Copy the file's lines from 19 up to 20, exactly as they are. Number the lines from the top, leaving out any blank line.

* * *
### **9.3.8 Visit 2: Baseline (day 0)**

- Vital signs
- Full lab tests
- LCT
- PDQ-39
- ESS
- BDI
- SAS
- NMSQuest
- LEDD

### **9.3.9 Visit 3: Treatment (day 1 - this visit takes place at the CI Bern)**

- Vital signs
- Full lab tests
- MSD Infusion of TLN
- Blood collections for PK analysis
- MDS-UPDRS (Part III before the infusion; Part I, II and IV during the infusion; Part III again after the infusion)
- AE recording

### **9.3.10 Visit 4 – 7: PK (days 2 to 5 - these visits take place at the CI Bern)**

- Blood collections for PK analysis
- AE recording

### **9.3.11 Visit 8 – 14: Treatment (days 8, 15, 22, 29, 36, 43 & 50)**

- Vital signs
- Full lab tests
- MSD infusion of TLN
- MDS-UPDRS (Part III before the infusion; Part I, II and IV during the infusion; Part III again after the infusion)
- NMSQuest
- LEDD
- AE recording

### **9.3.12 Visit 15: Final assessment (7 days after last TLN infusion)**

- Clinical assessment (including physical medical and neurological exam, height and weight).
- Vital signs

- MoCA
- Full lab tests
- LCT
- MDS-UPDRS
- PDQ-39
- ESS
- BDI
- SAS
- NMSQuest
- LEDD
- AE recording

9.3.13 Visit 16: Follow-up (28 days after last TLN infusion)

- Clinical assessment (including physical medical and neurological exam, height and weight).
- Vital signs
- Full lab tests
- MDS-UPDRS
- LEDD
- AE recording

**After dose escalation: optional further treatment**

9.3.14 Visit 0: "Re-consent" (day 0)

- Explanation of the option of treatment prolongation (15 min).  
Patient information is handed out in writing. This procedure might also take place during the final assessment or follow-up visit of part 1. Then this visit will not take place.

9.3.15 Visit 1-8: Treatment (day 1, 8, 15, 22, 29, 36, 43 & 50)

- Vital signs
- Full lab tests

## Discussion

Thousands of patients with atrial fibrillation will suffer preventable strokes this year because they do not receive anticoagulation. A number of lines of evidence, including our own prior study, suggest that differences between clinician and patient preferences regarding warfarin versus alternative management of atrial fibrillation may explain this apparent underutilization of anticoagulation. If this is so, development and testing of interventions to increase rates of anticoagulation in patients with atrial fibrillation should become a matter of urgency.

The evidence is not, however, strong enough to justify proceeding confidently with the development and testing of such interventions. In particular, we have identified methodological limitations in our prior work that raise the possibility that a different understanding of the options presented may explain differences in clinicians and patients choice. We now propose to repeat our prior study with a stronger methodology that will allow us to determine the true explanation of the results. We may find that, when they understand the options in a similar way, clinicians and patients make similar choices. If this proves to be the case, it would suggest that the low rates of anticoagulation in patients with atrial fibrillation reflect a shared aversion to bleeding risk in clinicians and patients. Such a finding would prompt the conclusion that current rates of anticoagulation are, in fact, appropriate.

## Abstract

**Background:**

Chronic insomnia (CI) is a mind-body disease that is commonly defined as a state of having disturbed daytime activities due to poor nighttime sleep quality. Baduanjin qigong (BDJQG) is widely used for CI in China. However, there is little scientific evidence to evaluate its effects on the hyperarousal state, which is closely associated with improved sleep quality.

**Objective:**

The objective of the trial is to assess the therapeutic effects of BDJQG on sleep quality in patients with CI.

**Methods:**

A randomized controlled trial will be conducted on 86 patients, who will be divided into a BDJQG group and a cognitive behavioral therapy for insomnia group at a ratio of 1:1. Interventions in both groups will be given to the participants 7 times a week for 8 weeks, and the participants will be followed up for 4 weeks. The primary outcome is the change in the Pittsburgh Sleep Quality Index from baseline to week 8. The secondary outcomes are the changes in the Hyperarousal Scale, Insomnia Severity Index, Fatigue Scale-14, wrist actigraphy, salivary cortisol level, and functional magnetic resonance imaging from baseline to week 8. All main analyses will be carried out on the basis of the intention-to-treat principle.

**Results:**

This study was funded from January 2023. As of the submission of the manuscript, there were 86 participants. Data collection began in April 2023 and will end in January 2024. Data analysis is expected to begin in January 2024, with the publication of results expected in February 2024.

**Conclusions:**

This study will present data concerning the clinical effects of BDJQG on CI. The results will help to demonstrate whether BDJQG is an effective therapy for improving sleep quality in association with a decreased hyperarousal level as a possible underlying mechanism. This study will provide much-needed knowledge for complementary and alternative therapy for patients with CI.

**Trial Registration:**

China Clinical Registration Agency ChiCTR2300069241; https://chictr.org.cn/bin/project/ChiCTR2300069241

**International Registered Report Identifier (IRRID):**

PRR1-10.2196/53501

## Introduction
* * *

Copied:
- Blood collections for PK analysis
- AE recording